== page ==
·         Around the World, a Rise for Climate The march was international, but the message was the same The Rise for Climate, Jobs, and Justice march was a reminder that, despite all our differences, people around the world want clean air, clean water, and a non-apocalyptic future for ourselves and our children. Here are just a few of the protests, gatherings, and art events that occurred at #RiseforClimate around the world. We'll keep adding more as they come in. (September 8, 2018) Sierra The national magazine of the Sierra Club [more on Climate Change in our area]

Business as usual—burning fossil fuels for energy, downplaying the climate crisis, and ignoring the plights of our first and hardest hit victims—must change. Otherwise, even Rochester won’t be able to contain all the climate refugees fleeing from the worst and most immediate consequences of Climate Change around the world.

Time passes. 

Monday, September 03, 2018

Climate Change and our media, an update

Mainstream media is doing much better on communicating the urgency of Climate Change, but local media coverage is still spotty. At the risk of sounding Trumpian (Fake News!) when criticizing the media, there’s reason to press the press on their role in this crisis. I’ve been pondering the role of mainstream media for some time now in a slew of essays, wondering why our mass media have been so hesitant to inform the public completely about this unprecedented crisis unfolding during our lifetime.

You’d think a quickly warming planet, not just any planet, but our planet, would garner more concern and action than it has. Even if we (miraculously) adhere to the Paris Accord, we are still going to reach over 3C by 2100. Our grandchildren will be fighting tooth and nail for their existence on a very hot world.   

Whatever one thinks of the media in these crazy political times, in the information age the public gets their sense of reality in the aggregate of information speeding around the world. That is to say, there are too many of us and too many things going on at any one time for anyone of us to trust our own limited perspective. We need to know the weather; sticking our heads out the window is no longer enough. We must have a sense of our economic health before we start spending our hard-earned money on major purchases—like a car, a house, or a college education. We need to know if there are health issues sweeping in from afar—heatwaves, infectious diseases, sewage overflows, you-name-it.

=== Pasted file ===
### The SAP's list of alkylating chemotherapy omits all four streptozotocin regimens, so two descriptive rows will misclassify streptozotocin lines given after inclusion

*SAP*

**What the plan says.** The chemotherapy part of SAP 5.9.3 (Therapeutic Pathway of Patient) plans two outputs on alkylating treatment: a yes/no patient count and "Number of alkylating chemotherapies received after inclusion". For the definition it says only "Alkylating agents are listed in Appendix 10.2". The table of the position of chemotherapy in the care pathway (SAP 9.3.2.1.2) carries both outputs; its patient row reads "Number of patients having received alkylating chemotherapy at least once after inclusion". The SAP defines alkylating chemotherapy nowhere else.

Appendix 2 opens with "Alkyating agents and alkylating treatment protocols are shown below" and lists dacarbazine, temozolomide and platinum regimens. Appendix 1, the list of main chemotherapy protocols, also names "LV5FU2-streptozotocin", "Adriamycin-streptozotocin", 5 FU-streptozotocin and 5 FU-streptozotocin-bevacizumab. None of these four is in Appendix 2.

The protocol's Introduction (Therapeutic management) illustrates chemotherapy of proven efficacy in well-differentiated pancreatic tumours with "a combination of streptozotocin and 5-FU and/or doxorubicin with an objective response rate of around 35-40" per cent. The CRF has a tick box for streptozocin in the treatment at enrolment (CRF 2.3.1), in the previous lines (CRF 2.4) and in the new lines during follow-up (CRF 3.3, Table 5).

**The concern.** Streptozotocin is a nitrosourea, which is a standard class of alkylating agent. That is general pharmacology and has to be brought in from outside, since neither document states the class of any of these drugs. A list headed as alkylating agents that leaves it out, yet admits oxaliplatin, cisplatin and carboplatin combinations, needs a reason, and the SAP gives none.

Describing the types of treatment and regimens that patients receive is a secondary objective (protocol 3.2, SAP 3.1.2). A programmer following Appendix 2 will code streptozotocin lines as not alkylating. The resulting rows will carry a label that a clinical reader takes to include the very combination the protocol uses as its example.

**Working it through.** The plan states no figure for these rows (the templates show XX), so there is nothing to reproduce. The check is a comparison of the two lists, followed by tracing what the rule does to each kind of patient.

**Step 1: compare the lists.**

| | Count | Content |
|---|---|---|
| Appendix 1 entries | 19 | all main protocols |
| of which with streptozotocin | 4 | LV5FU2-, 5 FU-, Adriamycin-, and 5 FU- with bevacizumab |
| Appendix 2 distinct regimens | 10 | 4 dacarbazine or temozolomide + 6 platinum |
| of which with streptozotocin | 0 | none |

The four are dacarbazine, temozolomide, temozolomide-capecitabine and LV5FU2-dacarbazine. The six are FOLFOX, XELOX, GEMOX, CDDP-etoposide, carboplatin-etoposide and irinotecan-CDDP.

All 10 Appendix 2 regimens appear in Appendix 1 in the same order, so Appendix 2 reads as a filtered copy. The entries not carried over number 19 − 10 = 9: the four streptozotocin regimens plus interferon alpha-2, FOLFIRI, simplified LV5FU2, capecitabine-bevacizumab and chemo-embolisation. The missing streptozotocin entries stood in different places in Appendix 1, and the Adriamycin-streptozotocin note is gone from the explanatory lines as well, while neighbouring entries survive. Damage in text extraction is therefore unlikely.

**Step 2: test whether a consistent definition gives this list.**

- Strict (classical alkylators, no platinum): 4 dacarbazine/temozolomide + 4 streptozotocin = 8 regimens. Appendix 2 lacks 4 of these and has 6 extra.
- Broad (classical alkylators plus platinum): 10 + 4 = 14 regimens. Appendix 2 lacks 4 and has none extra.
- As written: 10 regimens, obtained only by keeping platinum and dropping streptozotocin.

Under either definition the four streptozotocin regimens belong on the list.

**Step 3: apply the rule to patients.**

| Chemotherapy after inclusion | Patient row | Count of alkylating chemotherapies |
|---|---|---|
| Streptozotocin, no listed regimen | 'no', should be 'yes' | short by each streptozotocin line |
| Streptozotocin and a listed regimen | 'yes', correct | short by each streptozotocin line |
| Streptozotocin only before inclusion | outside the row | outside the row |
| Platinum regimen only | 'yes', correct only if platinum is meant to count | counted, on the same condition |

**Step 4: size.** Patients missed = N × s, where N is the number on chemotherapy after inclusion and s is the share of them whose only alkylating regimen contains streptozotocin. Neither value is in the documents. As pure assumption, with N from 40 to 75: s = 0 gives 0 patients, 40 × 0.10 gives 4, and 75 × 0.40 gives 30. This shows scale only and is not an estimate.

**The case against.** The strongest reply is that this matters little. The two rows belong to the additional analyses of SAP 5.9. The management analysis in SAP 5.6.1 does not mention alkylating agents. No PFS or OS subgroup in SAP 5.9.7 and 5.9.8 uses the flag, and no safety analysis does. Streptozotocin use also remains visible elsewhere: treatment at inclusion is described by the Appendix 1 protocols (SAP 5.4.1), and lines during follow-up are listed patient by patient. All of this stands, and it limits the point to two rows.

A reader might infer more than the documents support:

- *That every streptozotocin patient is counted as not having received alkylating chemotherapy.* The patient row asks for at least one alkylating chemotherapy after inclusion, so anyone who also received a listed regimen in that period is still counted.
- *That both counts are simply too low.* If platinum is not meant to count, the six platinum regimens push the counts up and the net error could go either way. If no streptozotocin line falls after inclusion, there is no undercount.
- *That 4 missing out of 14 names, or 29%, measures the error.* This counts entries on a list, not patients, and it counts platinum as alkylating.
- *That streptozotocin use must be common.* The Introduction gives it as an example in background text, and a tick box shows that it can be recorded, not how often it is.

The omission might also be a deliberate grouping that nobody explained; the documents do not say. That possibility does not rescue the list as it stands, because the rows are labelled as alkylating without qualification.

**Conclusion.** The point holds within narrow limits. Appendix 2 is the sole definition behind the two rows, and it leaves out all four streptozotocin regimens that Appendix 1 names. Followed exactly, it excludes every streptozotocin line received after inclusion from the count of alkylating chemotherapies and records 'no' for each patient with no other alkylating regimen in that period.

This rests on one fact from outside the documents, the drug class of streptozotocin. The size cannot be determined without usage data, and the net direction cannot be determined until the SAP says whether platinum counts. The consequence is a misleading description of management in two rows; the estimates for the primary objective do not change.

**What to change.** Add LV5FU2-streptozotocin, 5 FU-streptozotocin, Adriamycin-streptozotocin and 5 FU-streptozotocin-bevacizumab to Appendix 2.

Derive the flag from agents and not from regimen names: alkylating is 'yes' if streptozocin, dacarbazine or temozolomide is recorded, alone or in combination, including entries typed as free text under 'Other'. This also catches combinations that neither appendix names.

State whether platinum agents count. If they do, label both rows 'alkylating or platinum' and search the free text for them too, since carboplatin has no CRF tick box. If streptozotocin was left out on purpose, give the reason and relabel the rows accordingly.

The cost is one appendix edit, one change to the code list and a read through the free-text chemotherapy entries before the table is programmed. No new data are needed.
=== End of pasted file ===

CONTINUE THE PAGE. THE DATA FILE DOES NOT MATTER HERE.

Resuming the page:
We need to know the health of our life support system, our environment, for long term planning. We need to know a lot of more information than we can obtain from our own surroundings to live and thrive in our present world. We need a healthy, free press, uncluttered by ideology and anchored solidly in science. 

That a large portion of the public have closed their mind to the reality of Climate Change, refusing to attend to the few responsible media who are keeping us informed on this crisis, is more than sad. It’s suicidal.

But for the majority who understand the importance of science, it’s heartening to know that many of our mainstream media are catching up quickly on Climate Change, which seems simple at first but gets infinitely intricate as you contemplate the implications. Yes, manmade greenhouse gas emissions since the Industrial Revolution are warming up our planet. Yes, our planet has warmed up before. But not as quickly with so many of us, and with so much of our infrastructure being critical to our survival.

Climate Change is very complicated and gets more complicated as new information, new studies, and new consequences (extreme weather) come in each day. So, it’s very good that our mainstream media, the largest and most influential media, have come around.

As we go further into the Climate Change Bottleneck, where our past environmental abuses get cooked on a warming planet, ecosystem changes may be more than we can handle. Here’s an example of mainstream media doing their job in a time of a quickly warming planet, our freaking planet: